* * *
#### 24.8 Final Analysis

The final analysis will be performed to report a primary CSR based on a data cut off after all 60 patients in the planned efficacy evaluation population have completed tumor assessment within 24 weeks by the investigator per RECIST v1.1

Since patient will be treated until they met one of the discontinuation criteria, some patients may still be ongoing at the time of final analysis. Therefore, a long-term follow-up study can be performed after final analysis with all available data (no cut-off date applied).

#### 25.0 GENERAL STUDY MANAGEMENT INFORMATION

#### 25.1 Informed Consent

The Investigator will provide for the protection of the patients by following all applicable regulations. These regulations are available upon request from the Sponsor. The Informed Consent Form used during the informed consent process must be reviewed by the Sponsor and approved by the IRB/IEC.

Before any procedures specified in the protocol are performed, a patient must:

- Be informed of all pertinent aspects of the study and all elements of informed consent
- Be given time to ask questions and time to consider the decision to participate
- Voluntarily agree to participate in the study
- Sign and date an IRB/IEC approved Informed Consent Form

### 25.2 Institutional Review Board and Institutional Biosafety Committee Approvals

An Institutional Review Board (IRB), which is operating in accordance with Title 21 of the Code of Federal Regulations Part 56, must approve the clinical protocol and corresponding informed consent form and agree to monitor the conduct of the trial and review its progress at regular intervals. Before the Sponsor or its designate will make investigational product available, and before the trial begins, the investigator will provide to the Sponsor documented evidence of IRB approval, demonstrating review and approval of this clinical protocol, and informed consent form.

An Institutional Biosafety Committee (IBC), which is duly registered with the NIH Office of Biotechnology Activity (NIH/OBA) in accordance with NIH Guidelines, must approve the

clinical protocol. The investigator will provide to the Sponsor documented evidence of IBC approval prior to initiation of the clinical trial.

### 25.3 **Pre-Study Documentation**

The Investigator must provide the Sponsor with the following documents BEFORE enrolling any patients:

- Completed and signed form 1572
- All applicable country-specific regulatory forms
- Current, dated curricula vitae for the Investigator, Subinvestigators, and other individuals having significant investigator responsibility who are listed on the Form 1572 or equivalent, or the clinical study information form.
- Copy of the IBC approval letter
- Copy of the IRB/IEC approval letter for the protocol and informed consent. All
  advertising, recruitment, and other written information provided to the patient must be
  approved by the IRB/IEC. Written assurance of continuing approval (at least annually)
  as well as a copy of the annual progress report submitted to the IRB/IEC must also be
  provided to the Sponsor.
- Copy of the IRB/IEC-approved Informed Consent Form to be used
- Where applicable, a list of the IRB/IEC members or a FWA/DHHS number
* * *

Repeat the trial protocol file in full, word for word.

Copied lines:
#### 24.8 Final Analysis

The final analysis will be performed to report a primary CSR based on a data cut off after all 60 patients in the planned efficacy evaluation population have completed tumor assessment within 24 weeks by the investigator per RECIST v1.1

Since patient will be treated until they met one of the discontinuation criteria, some patients may still be ongoing at the time of final analysis. Therefore, a long-term follow-up study can be performed after final analysis with all available data (no cut-off date applied).

#### 25.0 GENERAL STUDY MANAGEMENT INFORMATION

#### 25.1 Informed Consent

The Investigator will provide for the protection of the patients by following all applicable regulations. These regulations are available upon request from the Sponsor. The Informed Consent Form used during the informed consent process must be reviewed by the Sponsor and approved by the IRB/IEC.

Before any procedures specified in the protocol are performed, a patient must:

- Be informed of all pertinent aspects of the study and all elements of informed consent
- Be given time to ask questions and time to consider the decision to participate
- Voluntarily agree to participate in the study
- Sign and date an IRB/IEC approved Informed Consent Form

### 25.2 Institutional Review Board and Institutional Biosafety Committee Approvals

An Institutional Review Board (IRB), which is operating in accordance with Title 21 of the Code of Federal Regulations Part 56, must approve the clinical protocol and corresponding informed consent form and agree to monitor the conduct of the trial and review its progress at regular intervals. Before the Sponsor or its designate will make investigational product available, and before the trial begins, the investigator will provide to the Sponsor documented evidence of IRB approval, demonstrating review and approval of this clinical protocol, and informed consent form.

An Institutional Biosafety Committee (IBC), which is duly registered with the NIH Office of Biotechnology Activity (NIH/OBA) in accordance with NIH Guidelines, must approve the

clinical protocol. The investigator will provide to the Sponsor documented evidence of IBC approval prior to initiation of the clinical trial.

### 25.3 **Pre-Study Documentation**

The Investigator must provide the Sponsor with the following documents BEFORE enrolling any patients:

- Completed and signed form 1572
- All applicable country-specific regulatory forms
- Current, dated curricula vitae for the Investigator, Subinvestigators, and other individuals having significant investigator responsibility who are listed on the Form 1572 or equivalent, or the clinical study information form.
- Copy of the IBC approval letter
- Copy of the IRB/IEC approval letter for the protocol and informed consent. All
  advertising, recruitment, and other written information provided to the patient must be
  approved by the IRB/IEC. Written assurance of continuing approval (at least annually)
  as well as a copy of the annual progress report submitted to the IRB/IEC must also be
  provided to the Sponsor.
- Copy of the IRB/IEC-approved Informed Consent Form to be used
- Where applicable, a list of the IRB/IEC members or a FWA/DHHS number